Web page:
Having looked the other day at some scratched graffiti on a molding plane; https://pfollansbee.wordpress.com/2009/06/29/sketched-on-a-napkin/
I was reminded of an English box I’ve seen with some geometry scribed on the inside face of the box front. This particular example survives in a corrupted configuration; it was once a box with a drawer, and is now just a very deep box.
On the inside face of the bottom section carved with the arcading is a series of attempted spirals, laid out with “a pair of compasses.” The original layout called for three spirals, and only one is complete. The center one is poorly-thought-out, and the one on the proper left end of the box is barely begun. Here are the two better examples:
And a detail of the one on the left above:
This spiral is marked out with two center points; with some help today, it was not too much trouble to figure out the layout.
But my next question – what happened? This face of the board is laid out with a vertical center line, (which is not centered on the present length of the board) and two equidistant lines marked out from that. These all serve as centers for the spirals. One spiral got nowhere fast, two partial arcs. The center one is not a consistent spiral, there are mistakes in its layout. The one on the proper right-hand end is fully-formed, and “correct” in that it follows a system to produce a continuing spiral. Here’s a sketch showing the layout with two center points:
So I wonder, was it was practice? Did the joiner/carver start out wanting a “three-spiral” motif on his drawer front, get frustrated with the geometry, give up & flip the board over to carve the simpler arcading? Maybe it was just a bad day for geometry c. 1605.
The carving, in walnut, is excellent, first-rate work. This box dates from about 1600-1610. A nearly identical example, dated 1605, is at the Metropolitan Museum of Art in New York. Another is in a private collection.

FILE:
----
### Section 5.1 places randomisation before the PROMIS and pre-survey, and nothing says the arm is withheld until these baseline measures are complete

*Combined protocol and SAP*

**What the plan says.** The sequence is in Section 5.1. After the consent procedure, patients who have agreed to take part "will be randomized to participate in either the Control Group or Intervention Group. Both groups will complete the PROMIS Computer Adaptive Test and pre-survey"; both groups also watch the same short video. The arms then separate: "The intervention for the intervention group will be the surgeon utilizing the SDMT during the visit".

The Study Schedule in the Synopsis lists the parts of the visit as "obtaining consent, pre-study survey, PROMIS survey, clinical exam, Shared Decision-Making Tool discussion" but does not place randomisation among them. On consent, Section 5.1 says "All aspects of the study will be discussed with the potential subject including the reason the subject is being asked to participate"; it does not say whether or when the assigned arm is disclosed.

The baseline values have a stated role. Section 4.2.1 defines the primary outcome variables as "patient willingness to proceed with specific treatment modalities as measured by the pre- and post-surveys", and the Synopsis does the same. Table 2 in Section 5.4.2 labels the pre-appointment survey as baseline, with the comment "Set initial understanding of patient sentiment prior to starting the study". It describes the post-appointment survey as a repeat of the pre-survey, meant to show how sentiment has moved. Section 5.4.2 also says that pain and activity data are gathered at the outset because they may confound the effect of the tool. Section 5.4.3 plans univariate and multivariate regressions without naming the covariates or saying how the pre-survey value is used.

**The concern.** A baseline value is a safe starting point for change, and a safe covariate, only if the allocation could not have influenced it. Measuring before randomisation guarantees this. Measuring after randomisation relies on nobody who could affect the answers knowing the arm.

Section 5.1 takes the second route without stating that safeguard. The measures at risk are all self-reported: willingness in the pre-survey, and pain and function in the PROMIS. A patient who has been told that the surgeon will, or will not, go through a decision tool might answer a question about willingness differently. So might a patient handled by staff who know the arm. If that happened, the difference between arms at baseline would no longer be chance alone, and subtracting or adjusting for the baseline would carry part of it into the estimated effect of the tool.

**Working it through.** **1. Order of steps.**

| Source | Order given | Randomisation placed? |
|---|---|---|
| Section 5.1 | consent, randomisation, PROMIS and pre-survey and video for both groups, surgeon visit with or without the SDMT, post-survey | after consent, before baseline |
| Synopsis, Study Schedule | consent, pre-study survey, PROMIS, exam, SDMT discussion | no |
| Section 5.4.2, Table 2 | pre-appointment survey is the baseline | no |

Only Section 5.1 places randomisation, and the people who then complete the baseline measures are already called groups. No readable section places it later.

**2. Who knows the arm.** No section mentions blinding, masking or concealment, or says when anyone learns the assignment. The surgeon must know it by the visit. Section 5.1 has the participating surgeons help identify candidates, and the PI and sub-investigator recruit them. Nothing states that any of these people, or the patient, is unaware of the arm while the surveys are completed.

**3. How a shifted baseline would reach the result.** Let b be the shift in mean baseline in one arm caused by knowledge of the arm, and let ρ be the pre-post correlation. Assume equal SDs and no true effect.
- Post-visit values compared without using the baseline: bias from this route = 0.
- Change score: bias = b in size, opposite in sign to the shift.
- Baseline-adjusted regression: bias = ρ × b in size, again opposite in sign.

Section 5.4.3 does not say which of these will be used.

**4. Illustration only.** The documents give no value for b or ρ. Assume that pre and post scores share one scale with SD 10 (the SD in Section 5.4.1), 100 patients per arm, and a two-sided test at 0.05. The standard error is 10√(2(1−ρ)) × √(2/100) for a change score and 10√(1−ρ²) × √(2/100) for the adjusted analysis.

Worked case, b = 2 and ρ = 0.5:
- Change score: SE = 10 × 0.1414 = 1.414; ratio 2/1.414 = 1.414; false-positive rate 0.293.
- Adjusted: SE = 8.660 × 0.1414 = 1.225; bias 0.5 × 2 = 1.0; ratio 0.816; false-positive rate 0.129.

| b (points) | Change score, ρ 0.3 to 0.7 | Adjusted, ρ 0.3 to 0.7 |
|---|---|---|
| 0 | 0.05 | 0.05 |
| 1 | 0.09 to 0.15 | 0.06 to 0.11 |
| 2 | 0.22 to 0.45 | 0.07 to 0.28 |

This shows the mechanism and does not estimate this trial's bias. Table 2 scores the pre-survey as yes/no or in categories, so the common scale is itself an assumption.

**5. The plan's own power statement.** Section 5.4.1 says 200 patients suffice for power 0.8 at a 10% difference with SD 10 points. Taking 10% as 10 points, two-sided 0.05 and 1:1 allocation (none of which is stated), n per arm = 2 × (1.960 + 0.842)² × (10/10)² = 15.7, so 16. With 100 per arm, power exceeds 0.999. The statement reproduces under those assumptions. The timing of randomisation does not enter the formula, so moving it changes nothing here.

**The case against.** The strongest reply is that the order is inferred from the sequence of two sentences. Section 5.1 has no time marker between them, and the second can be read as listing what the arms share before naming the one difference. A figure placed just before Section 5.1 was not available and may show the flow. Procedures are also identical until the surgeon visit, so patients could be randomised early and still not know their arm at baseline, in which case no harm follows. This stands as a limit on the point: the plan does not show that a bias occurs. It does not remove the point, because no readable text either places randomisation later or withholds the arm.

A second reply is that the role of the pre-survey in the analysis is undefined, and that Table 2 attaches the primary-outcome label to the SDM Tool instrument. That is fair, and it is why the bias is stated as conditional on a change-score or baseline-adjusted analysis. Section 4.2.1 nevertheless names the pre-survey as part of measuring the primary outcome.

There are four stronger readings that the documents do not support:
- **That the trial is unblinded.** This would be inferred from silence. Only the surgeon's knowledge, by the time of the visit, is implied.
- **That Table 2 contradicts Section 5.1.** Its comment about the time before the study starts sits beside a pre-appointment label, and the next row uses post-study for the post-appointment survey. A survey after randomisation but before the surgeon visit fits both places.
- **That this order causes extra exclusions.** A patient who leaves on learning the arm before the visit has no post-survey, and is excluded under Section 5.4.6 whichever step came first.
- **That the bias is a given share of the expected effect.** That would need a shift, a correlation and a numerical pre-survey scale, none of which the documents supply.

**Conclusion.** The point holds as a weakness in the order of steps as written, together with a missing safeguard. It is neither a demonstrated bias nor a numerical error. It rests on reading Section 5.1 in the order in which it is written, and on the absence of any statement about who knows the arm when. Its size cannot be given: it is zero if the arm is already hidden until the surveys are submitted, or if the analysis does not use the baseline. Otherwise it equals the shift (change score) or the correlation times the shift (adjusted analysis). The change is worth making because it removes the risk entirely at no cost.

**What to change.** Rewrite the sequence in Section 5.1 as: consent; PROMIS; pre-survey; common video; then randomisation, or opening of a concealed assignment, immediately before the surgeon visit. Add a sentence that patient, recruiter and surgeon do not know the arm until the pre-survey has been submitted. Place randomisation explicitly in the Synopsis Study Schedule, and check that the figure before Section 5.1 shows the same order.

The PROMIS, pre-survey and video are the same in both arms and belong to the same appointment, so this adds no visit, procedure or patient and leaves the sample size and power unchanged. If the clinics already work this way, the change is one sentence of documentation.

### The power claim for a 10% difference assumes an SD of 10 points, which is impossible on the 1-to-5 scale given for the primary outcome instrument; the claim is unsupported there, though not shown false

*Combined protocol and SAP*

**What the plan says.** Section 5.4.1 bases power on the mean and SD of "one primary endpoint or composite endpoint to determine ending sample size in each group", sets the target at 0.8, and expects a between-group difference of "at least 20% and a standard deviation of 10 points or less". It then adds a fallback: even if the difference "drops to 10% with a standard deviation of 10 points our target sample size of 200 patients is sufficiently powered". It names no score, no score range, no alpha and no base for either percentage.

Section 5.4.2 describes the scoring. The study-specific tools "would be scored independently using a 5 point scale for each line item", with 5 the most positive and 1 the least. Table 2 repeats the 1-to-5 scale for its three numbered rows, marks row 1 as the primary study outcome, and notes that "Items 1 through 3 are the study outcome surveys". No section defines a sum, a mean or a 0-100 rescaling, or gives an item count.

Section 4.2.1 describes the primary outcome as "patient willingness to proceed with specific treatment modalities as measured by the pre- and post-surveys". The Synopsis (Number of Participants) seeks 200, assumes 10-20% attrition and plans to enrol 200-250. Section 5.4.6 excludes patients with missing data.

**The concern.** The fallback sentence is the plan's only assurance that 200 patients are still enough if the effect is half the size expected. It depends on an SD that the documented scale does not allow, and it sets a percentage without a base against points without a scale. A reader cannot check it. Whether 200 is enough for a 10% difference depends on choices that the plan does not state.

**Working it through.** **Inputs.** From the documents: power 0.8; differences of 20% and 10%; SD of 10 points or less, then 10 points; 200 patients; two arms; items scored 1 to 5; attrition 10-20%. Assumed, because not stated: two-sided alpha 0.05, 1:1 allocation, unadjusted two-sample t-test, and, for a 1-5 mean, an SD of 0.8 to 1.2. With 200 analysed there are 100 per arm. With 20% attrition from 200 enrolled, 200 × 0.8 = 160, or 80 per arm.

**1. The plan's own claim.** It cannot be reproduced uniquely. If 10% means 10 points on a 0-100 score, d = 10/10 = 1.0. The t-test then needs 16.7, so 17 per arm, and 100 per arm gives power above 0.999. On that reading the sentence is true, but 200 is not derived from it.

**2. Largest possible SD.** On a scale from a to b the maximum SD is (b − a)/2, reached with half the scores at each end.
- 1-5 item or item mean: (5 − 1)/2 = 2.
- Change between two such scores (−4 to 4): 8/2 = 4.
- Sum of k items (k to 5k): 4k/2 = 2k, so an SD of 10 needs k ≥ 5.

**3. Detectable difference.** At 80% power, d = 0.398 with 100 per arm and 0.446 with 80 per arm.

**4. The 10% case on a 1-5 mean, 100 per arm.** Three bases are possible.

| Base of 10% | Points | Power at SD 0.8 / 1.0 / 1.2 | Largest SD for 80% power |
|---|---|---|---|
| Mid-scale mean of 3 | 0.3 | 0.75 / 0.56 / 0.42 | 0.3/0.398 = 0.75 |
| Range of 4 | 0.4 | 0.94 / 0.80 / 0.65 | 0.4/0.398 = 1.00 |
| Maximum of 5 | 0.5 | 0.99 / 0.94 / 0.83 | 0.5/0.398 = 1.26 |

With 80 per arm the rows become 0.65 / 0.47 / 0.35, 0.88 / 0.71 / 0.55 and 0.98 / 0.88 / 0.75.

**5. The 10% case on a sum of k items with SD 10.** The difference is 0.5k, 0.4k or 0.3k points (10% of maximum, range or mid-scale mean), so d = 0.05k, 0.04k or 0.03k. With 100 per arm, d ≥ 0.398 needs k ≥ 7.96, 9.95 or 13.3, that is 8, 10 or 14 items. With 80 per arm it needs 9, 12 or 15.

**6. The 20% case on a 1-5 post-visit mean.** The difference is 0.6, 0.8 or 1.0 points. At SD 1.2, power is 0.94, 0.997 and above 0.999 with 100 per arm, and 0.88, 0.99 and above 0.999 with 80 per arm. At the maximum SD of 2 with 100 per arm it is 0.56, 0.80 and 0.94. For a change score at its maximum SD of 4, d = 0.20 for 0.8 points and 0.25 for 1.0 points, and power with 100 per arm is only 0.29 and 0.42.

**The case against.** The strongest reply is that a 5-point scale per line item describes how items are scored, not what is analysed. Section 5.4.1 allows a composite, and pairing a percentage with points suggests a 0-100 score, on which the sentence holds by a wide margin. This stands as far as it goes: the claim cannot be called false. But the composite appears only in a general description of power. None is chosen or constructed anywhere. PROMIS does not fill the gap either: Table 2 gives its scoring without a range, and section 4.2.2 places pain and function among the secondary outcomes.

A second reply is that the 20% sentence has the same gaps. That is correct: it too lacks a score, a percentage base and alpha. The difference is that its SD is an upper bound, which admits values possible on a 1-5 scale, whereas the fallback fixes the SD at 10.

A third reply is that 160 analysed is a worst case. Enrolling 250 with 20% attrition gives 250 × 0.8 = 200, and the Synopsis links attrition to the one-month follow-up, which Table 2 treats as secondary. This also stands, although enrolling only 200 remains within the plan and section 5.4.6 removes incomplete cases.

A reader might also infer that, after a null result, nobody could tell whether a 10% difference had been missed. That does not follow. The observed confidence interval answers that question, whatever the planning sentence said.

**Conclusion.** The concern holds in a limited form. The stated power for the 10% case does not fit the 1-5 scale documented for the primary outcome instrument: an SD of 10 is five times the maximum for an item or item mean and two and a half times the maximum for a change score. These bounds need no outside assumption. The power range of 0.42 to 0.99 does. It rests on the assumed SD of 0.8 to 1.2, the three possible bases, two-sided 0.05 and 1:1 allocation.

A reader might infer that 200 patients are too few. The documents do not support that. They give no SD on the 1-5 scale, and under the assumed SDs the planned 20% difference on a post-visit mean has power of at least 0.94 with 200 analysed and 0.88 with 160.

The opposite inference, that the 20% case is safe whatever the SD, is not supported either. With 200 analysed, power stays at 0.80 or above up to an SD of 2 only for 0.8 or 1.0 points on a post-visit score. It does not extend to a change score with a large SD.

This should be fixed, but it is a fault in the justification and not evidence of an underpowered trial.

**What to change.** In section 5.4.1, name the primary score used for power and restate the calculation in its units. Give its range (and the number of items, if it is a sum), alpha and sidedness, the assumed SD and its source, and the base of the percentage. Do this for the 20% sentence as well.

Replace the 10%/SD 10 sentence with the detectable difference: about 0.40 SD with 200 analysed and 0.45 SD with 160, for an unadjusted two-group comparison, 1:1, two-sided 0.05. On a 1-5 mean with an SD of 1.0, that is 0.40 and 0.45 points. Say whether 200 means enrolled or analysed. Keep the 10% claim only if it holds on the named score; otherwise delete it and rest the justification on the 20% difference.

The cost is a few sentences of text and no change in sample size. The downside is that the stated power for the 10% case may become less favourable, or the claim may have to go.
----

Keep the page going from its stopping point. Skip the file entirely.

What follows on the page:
(I can’t think of a carved pattern with spirals that continue outwards so much, most are just one or two turns around…I’ll be on the lookout.)
One thought on “a bad day of geometry c. 1605”
I can’t comment on the design on the plane, but I’d guess that the spirals were an example of the maker doing his working out on the material available to hand.
In 1605, that most folk were illiterate in the modern sense, numeracy amongst artisans would have been basic, geometry even more so and paper was exceptionally expensive, available only for special purposes for the rich. Sketching out would most likely have been done on the back of the piece, which could well have been used as a rod for the rest of the work, or a slate.
As an example of this, some years ago, back in the ‘70s, I found a part of a very old table in a junk-auction; it was beyond redemption as a useful piece of furniture, but one of the sides was scratched with regular marks and Roman numerals. Obviously the thrifty maker had used his rod in the piece itself – a practice that I personally continue but I make it a feature on the back, or out of sight. Part of the provenance of the piece, you may say.